The veteran left tackle, who had put his knees and shoulders through multiple surgeries since a devastating 2002 pelvic injury, signed a three-year contract in March 2010 to return to the Green Bay Packers for an 11th year. He said once his body was no longer holding up, he’d know when to step aside.
He never envisioned, however, facing that potential reality less than two games into his new deal.
Yet, here he was, week two at Lambeau Field against Buffalo, and one of his troublesome knees was acting up. He could neither anchor his body properly in pass protection nor drive his legs as a run-blocker. As a result, he was struggling against Bills defensive end Dwan Edwards, he of three sacks in six NFL seasons.
The coaches yanked Clifton from the game with six minutes left in the second quarter in favor of rookie first-round draft pick Bryan Bulaga. The Packers won the game handily without Clifton to improve to 2-0, but his performance against Edwards begged this question: How would he fare the following week against Chicago’s Julius Peppers? Other premier pass-rushers, such as Dallas’ DeMarcus Ware awaited.
Headlines blared that the transition to Bulaga as quarterback Aaron Rodgers’ blindside protector had begun, and that Clifton had become little more than an expensive insurance policy.
A quiet big man who’s never been comfortable with excessive attention, Clifton, as usual, wasn’t talking, but plenty were talking about him.
“I never paid too much attention to that sort of thing,” Clifton told packers.com in a recent interview. “But yeah, you do hear it. You hear it from family, friends and things like that. I had to trust in my skills and our training staff.”
As it turned out, his faith was well-placed.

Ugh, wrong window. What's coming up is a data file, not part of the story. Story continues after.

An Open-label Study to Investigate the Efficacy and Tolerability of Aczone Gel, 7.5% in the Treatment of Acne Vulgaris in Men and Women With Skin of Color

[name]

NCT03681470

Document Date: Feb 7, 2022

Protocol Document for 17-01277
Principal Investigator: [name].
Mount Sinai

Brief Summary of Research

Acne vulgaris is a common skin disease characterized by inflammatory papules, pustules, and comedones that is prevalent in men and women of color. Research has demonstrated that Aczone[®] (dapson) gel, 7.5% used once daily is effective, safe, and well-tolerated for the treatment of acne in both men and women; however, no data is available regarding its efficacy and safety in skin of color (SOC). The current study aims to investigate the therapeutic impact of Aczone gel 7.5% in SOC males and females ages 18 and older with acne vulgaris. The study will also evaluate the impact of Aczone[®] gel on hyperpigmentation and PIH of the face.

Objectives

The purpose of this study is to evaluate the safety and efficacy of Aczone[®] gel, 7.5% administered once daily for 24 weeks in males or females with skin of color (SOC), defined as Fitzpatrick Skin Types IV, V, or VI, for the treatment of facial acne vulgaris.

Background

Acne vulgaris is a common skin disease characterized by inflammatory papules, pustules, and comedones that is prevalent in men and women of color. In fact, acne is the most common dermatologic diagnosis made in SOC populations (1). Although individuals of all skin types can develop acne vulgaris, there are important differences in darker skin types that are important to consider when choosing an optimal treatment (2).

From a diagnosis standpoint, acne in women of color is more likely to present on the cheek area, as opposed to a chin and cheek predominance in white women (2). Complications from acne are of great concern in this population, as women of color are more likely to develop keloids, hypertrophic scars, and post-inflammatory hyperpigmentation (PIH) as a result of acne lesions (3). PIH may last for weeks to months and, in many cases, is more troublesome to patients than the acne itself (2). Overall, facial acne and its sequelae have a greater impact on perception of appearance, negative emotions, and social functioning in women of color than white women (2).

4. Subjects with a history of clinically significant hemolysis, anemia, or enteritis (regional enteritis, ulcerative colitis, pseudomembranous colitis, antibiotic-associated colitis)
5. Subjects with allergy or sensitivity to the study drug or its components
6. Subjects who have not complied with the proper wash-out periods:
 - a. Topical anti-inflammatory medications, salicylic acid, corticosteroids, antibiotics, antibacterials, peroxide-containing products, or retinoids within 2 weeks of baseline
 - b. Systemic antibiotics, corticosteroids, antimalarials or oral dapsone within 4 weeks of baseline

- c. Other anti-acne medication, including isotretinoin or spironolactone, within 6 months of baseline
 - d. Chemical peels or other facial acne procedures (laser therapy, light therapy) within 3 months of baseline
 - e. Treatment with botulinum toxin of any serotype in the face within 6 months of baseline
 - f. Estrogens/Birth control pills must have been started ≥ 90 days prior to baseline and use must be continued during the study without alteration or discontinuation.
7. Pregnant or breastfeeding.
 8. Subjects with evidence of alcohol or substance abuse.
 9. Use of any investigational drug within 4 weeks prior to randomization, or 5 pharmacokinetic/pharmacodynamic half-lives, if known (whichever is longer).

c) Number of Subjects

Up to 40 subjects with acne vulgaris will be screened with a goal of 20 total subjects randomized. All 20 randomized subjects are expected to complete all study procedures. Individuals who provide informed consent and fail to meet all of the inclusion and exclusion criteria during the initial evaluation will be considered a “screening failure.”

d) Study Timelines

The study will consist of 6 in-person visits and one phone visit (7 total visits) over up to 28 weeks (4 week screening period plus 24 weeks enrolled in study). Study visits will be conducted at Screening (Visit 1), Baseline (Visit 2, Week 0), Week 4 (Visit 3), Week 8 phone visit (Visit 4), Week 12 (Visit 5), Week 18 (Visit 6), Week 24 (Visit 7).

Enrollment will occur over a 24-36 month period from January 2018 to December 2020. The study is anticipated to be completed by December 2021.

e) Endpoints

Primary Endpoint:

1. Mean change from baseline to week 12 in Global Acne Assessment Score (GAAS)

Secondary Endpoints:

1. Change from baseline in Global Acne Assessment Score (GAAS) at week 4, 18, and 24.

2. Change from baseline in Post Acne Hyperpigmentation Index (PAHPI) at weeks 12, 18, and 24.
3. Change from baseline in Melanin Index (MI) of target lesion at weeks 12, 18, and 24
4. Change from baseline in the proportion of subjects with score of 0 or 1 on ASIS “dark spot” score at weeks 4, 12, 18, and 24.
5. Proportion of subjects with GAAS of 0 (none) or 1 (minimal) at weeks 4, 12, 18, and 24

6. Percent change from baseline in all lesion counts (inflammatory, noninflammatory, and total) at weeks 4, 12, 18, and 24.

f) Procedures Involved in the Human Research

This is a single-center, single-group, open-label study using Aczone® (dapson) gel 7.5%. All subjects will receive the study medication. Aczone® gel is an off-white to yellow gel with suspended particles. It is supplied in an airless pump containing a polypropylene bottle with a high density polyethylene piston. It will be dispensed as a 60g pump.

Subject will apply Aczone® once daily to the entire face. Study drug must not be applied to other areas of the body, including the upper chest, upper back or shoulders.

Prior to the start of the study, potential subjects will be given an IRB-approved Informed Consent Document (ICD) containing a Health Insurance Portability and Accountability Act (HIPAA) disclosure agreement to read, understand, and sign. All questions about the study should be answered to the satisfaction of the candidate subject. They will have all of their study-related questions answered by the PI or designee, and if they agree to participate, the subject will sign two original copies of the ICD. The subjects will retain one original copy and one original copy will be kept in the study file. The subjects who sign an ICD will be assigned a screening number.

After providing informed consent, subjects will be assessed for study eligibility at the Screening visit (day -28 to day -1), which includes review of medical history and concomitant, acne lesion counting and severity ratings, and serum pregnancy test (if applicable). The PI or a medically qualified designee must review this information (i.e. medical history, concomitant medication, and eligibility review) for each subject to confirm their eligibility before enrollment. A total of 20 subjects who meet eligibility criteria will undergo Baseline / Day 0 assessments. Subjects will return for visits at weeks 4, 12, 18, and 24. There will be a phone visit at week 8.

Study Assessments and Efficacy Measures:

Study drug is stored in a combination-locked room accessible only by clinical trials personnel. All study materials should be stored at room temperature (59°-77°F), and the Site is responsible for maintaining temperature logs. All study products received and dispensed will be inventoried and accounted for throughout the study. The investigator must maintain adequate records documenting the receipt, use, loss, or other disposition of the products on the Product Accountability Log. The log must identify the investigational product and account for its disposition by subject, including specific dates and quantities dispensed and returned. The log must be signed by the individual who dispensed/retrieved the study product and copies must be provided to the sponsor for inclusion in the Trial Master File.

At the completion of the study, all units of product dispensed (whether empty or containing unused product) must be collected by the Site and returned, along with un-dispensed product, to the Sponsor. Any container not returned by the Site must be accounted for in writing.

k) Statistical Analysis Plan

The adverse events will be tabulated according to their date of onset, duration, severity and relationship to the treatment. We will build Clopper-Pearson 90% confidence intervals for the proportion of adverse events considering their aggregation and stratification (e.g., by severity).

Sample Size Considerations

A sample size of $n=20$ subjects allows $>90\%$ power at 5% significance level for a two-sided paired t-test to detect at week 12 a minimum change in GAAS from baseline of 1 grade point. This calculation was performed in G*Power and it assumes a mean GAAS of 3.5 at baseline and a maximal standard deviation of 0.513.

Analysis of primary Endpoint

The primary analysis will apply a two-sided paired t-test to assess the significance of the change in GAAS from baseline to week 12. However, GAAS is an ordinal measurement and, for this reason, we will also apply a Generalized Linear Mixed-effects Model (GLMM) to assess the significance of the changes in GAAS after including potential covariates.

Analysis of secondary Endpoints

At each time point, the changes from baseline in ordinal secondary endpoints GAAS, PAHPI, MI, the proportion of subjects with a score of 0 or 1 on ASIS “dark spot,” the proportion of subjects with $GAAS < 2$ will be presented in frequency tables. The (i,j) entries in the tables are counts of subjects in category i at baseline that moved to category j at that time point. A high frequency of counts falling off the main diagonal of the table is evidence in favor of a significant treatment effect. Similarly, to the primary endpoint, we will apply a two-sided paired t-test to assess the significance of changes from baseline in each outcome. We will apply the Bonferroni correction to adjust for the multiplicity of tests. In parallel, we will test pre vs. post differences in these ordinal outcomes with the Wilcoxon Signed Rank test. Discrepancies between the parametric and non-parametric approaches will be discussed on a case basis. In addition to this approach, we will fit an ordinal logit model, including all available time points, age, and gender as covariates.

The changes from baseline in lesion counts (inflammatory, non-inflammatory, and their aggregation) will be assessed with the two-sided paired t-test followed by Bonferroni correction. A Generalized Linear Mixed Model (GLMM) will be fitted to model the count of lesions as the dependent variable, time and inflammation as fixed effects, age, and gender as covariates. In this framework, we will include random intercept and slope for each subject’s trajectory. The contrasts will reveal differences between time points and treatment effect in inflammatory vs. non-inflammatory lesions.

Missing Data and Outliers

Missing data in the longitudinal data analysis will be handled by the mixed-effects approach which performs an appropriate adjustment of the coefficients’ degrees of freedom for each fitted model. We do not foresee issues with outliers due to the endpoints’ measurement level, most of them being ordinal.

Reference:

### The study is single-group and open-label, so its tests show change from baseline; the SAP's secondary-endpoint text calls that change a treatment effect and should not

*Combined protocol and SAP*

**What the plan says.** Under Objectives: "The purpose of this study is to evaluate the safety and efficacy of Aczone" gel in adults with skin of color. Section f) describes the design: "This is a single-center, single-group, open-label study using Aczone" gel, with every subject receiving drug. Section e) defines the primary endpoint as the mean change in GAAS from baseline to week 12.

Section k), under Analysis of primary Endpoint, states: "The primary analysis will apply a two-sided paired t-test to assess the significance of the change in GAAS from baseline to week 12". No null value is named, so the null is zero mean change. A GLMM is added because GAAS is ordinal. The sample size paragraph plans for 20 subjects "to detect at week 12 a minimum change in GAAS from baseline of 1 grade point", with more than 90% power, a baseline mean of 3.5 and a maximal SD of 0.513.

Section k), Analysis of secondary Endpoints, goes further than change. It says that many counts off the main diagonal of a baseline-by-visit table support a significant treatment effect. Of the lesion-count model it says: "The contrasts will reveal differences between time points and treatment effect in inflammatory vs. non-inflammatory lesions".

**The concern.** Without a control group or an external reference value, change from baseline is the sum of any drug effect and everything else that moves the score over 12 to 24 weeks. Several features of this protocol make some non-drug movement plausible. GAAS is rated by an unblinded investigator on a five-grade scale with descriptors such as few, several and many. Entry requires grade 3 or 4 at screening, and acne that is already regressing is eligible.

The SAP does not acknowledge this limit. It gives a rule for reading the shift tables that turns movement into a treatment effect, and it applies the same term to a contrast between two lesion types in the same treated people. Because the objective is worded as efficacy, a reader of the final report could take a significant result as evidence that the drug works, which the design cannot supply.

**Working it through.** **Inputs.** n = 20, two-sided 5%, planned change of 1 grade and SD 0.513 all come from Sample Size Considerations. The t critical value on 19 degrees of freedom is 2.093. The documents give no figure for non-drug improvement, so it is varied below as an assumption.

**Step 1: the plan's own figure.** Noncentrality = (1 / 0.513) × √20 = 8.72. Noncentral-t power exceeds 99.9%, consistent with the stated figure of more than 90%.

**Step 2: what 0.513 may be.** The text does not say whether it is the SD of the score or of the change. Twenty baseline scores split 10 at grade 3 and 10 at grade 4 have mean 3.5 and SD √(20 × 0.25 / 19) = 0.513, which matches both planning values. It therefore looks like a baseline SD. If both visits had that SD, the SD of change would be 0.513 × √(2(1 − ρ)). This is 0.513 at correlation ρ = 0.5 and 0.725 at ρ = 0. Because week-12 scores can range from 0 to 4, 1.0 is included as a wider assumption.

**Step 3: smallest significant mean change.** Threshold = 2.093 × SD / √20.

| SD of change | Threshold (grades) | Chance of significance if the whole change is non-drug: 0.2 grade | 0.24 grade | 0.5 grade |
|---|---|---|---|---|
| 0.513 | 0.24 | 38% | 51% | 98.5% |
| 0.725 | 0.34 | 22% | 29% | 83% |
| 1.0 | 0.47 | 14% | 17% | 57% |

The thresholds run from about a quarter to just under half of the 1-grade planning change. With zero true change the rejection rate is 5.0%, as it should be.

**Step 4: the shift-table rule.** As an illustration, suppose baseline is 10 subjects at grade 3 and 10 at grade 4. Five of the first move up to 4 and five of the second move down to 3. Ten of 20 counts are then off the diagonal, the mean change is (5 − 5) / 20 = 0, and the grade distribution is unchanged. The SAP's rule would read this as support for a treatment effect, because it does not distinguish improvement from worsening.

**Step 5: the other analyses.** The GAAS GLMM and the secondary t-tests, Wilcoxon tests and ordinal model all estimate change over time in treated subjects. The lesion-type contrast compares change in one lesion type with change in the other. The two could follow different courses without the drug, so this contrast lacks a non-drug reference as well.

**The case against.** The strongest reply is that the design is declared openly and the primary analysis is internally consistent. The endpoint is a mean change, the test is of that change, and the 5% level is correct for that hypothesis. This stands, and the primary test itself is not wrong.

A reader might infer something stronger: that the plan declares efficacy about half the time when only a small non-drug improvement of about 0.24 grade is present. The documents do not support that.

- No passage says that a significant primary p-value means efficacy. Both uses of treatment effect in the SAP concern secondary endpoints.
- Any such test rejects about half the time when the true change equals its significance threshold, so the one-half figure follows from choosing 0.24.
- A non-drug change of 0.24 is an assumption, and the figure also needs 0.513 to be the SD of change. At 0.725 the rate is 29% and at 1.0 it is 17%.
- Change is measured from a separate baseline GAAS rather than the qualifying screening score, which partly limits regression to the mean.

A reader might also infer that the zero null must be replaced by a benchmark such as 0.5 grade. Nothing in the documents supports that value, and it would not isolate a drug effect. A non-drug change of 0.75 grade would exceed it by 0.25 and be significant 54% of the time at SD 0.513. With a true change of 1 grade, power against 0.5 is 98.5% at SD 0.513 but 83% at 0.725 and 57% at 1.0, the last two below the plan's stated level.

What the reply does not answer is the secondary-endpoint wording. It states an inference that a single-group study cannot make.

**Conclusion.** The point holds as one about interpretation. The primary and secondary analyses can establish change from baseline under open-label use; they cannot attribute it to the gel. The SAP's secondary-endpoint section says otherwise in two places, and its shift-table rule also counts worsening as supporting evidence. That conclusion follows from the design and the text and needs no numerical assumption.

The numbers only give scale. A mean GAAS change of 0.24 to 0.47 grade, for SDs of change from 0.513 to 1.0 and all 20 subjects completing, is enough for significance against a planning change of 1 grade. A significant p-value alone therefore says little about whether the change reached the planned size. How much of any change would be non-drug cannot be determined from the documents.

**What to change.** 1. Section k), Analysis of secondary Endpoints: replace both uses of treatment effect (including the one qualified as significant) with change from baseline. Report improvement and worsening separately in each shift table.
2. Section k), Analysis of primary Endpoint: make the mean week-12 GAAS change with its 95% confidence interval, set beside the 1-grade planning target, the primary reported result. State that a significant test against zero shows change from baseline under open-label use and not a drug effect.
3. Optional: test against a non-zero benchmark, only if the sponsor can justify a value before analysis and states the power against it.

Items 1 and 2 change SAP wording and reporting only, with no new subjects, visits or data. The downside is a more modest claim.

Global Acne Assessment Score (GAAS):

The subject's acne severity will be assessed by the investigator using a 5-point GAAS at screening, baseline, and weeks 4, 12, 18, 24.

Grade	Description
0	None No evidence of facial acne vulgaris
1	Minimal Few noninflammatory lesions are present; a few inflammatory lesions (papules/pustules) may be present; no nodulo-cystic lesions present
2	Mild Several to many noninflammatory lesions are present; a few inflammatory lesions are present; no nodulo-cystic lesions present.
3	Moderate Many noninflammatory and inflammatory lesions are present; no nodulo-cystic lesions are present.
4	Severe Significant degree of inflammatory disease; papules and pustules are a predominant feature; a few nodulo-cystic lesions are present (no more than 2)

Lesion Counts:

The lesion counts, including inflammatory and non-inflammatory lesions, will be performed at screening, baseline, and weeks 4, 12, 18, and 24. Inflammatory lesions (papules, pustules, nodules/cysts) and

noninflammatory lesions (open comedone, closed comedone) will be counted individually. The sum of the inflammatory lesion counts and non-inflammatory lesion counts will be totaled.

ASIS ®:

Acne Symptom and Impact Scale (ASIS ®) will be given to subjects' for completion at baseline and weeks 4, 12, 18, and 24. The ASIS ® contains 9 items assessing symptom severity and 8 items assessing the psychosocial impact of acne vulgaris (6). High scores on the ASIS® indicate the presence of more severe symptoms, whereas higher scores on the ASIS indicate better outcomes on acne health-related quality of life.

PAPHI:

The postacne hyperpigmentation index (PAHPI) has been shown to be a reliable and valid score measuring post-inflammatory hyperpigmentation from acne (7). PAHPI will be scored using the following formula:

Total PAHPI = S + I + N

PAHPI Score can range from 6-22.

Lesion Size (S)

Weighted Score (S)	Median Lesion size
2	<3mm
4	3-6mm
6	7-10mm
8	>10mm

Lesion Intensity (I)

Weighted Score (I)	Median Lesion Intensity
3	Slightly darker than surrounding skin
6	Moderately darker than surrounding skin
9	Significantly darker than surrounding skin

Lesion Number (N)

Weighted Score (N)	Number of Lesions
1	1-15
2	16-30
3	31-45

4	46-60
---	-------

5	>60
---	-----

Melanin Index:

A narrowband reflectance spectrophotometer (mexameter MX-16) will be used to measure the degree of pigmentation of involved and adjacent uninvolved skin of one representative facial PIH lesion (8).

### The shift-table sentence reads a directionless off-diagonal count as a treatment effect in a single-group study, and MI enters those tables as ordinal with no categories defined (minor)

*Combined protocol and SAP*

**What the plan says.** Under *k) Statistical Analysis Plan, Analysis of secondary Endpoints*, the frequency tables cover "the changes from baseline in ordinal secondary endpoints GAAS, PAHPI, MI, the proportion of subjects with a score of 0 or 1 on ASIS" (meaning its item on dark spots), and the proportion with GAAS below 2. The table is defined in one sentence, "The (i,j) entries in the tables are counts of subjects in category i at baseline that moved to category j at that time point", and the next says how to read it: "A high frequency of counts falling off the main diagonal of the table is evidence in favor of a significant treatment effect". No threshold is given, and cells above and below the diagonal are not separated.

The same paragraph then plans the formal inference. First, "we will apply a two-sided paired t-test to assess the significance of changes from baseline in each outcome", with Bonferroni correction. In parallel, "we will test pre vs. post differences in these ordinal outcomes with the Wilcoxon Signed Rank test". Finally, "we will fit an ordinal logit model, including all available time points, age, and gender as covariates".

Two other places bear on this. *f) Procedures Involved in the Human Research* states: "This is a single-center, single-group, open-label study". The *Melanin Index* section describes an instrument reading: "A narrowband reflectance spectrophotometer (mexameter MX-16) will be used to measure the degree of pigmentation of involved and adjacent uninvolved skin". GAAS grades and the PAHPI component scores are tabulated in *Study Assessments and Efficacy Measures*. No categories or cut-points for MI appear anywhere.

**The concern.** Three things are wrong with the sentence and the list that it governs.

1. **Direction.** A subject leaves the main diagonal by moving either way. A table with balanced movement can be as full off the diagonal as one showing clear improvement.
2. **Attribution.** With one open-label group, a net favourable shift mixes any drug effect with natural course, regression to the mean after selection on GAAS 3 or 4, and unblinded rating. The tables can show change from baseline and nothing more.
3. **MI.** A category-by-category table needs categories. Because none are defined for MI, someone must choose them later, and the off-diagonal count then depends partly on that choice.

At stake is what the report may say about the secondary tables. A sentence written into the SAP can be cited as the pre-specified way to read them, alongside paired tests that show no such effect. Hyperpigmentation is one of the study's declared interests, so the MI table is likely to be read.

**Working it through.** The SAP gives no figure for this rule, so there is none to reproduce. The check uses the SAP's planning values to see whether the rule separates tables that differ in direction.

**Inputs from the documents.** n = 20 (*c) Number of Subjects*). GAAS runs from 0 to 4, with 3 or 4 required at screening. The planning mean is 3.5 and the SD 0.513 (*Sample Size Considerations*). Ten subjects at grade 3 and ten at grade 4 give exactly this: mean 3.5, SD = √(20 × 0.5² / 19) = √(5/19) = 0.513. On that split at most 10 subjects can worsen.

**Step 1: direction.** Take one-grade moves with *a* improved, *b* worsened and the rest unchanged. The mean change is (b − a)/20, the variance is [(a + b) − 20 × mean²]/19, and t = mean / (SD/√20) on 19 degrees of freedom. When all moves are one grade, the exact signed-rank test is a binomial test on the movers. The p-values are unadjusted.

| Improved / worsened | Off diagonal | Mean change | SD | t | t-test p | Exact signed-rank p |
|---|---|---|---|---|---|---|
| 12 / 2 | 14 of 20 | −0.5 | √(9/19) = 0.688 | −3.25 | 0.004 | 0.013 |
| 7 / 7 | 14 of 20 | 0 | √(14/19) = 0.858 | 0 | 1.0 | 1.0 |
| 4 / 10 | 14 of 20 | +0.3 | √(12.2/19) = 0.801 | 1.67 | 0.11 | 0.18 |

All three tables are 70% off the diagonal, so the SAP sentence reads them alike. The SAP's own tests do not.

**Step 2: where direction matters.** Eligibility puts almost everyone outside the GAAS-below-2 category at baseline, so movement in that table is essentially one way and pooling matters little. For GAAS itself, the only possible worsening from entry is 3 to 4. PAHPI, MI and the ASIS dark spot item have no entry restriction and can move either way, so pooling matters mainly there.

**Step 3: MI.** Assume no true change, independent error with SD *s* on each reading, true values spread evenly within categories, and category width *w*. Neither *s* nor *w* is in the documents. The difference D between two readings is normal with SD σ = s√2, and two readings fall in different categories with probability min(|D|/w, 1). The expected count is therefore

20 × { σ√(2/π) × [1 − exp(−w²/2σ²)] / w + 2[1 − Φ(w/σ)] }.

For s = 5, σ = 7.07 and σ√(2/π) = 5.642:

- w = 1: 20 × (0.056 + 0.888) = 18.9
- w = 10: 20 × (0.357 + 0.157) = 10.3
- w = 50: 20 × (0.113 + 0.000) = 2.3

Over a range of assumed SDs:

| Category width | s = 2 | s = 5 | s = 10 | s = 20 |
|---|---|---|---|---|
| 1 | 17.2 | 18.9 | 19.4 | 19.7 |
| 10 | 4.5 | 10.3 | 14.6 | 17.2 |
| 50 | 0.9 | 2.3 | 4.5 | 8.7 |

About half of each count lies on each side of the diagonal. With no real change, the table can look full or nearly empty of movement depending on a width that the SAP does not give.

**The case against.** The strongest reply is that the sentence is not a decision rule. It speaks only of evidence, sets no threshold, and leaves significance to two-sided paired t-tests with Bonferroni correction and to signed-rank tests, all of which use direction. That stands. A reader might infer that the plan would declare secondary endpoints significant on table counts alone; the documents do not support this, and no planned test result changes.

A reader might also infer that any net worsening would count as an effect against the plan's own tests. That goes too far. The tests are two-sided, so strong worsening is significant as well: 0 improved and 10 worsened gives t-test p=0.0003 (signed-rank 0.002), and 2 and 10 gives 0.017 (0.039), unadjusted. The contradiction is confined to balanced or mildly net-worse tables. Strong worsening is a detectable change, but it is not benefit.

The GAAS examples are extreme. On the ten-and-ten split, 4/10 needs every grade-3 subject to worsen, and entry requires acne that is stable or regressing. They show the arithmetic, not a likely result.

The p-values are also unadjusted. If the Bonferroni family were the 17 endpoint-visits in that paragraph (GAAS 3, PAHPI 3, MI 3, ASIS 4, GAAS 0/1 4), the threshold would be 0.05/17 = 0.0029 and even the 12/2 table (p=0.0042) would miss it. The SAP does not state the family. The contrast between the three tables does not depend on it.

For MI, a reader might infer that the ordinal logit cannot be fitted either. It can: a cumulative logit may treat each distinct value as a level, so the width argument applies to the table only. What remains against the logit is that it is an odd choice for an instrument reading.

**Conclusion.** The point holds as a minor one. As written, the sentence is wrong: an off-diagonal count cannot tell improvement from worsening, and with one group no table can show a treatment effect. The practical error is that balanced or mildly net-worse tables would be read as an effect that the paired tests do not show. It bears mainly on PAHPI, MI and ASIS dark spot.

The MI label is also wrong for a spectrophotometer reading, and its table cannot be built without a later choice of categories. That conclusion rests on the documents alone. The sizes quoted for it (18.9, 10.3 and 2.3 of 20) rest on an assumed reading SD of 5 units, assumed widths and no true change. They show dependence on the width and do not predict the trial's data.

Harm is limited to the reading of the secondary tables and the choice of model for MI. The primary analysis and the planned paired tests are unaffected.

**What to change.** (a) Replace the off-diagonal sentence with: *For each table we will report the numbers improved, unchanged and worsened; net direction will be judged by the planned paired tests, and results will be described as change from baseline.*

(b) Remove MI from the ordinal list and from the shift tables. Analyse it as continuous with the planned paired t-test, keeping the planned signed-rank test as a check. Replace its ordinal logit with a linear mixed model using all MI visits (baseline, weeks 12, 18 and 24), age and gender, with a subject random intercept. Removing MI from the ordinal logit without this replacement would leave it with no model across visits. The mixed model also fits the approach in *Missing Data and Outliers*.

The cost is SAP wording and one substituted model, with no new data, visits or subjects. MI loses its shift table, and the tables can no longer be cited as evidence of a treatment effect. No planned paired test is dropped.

Not only did Clifton not miss a start in 20 games, including the postseason, but he enjoyed probably his best year as a pro. A starter since midway through his rookie season in 2000, when he came to Green Bay as a second-round draft choice, Clifton was voted to the NFC Pro Bowl squad for the first time in his career (he made the Pro Bowl roster once before, as an injury replacement in 2007). His work against a murderer’s row of pass-rushers during the Packers’ six-game run to the Super Bowl title was as impressive as it was vital to the team’s success.
So how did his prospects for the season change so dramatically from mid-September?
In his typically guarded fashion, Clifton didn’t share many specifics about the treatment for his knee, but he praised team physician Dr. Pat McKenzie and the training staff. They devised a rehab regimen that calmed the early-season irritation and helped him manage his pain over the long haul.
“I think the older you get, the more you have to do as far as rehab, pre-hab and things in general in the weight room,” Clifton said. “I just focused on really specific exercises to strengthen the hip, strengthen the quads, hamstrings, everything around the knee that supports it. That’s what I’ve had to do for quite a while now.”